Traditionally, Italian exports to Germany were consumer products, such as fruits, vegetables and textiles. The war was to change the nature of this trade. Besides rising in volume (chart 4, VI.2), it was increasingly to be made up of goods which were important for the conduct of the war, such as iron and chemicals. The most significant changes were, however, to occur with the German occupation of Italy in September 1943. At the behest of Albert Speer, the German authorities in Italy pillaged Italian industry and arranged for its transfer to the Reich (VI.2). The high quality of industry in the north of Italy, principally the aircraft industry and the metallurgical sector, explains why the German armaments minister considered in January 1944 that transit – south-north as well as north-south – was one of the two most valuable services provided by Switzerland to Germany (the other being the foreign currency market). Its importance was such that the Germans were to give up the thought of waging an economic war against Switzerland (VI.5). Once south-north transit had started again in October 1943, the Swiss authorities became aware of the irregular nature of the traffic. They noted that a large part of the goods passing through Chiasso had been requisitioned. In November 1943, they were to adopt a certain number of measures to restrict transit traffic of this sort: these included forbidding the transit of goods consigned by the German authorities, as well as that of second-hand goods (VI.3). These measures, however, quickly became insufficient. From March 1944 on, therefore, a whole series of measures were to be introduced involving the imposition of quotas and transit embargos (VI.4). These would hamper the German authorities, but did not wholly prevent them from carrying out their programme. Only from the summer of 1944 on did the Swiss measures begin to bear fruit. The Germans' «double track» strategy, using the St. Gothard Pass as a fallback for the Brenner, was to become increasingly impracticable, since the measures taken by the Swiss prevented traffic exceeding the capacity of the Austrian passes from being diverted through Switzerland. The Federal Council's policy on south-north transit seems to have been firmer than that applied to north-south traffic (IV.8 and VI.6).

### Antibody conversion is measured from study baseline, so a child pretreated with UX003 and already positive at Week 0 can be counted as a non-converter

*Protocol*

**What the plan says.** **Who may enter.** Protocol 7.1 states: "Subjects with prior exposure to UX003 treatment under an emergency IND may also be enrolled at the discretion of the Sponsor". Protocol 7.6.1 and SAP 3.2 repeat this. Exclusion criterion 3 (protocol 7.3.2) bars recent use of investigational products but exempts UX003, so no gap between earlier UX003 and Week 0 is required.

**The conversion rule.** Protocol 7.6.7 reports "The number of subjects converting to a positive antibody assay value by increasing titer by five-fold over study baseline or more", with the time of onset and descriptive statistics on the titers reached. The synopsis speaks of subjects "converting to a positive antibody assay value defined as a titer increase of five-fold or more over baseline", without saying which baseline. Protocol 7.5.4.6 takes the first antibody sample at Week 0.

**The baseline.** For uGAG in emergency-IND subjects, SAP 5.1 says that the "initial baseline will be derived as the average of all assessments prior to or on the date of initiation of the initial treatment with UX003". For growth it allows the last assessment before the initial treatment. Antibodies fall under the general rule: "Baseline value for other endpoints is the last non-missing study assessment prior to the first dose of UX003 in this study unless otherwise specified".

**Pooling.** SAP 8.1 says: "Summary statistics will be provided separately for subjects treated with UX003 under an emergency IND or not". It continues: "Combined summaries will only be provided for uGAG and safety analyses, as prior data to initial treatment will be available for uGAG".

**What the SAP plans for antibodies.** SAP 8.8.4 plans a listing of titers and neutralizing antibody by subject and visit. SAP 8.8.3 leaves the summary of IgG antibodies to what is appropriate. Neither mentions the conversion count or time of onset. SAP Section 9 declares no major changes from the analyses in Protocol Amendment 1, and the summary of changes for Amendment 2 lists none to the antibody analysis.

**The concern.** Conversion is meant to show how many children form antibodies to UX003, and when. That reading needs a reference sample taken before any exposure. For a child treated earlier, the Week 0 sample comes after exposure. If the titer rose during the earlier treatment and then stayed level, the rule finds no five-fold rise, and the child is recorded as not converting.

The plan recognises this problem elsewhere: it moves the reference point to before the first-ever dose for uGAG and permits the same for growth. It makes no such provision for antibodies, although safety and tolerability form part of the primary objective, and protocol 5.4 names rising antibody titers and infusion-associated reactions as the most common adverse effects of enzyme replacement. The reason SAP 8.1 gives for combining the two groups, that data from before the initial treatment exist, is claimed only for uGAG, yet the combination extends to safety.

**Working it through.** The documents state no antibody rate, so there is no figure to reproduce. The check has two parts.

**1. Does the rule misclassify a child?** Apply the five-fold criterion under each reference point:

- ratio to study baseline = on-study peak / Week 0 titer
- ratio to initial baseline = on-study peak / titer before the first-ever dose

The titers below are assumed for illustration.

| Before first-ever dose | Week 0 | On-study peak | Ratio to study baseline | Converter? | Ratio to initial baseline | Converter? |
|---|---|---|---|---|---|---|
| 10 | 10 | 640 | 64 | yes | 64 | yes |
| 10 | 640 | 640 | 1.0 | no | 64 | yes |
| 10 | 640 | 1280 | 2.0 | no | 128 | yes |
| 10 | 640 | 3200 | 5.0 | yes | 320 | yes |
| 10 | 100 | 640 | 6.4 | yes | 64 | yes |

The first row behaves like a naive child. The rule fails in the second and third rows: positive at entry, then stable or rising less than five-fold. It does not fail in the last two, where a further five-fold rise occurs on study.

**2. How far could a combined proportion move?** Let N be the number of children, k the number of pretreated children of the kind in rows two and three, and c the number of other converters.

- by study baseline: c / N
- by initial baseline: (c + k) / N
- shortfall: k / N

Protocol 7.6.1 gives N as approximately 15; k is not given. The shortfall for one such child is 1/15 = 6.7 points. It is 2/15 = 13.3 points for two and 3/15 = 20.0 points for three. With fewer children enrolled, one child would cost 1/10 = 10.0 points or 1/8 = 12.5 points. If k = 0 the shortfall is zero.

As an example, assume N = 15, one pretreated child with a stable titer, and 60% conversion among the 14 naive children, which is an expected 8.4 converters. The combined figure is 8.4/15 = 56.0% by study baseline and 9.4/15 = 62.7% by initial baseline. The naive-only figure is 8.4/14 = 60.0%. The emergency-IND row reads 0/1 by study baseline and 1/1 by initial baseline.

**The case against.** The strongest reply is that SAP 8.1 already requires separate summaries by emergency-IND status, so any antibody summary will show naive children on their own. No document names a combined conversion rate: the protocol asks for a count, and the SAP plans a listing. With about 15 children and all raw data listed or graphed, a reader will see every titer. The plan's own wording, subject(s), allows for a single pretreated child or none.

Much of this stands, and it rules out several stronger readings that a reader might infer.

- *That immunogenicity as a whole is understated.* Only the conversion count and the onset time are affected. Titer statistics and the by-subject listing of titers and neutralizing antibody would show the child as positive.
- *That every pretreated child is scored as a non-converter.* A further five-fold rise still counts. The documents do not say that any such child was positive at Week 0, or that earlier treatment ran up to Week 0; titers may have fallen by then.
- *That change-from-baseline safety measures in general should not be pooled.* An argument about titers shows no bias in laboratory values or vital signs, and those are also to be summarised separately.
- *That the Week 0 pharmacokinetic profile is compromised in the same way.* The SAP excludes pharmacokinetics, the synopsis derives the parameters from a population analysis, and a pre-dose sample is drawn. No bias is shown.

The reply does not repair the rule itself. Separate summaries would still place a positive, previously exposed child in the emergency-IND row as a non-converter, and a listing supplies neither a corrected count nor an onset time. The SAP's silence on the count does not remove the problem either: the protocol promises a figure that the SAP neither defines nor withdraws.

The Swiss railway tunnels played a central part in dissuasion. Until the winter of 1942/43, the threat was seen as coming above all from the Allied side. It was only in the months leading up to the Allied landing in Italy that the Swiss authorities were to begin to worry about the possibility of preventive action by the Germans (VII.1). Nonetheless, in the light of the Axis powers' interest in passage across Switzerland, as early as spring 1940 groups in the General Staff had thought up a dissuasive strategy: any power intending to seize the Swiss tunnels must expect to see them destroyed. Implementation of this strategy took time because of technical difficulties and the opposition of certain circles. It was only in the spring of 1942 that arrangements on a modest scale for the destruction of the tunnels became effective. It is worth noting, however, that from the beginning of the war the Germans had in mind that the Swiss would destroy the tunnels if invaded (VII.2 and VII.3).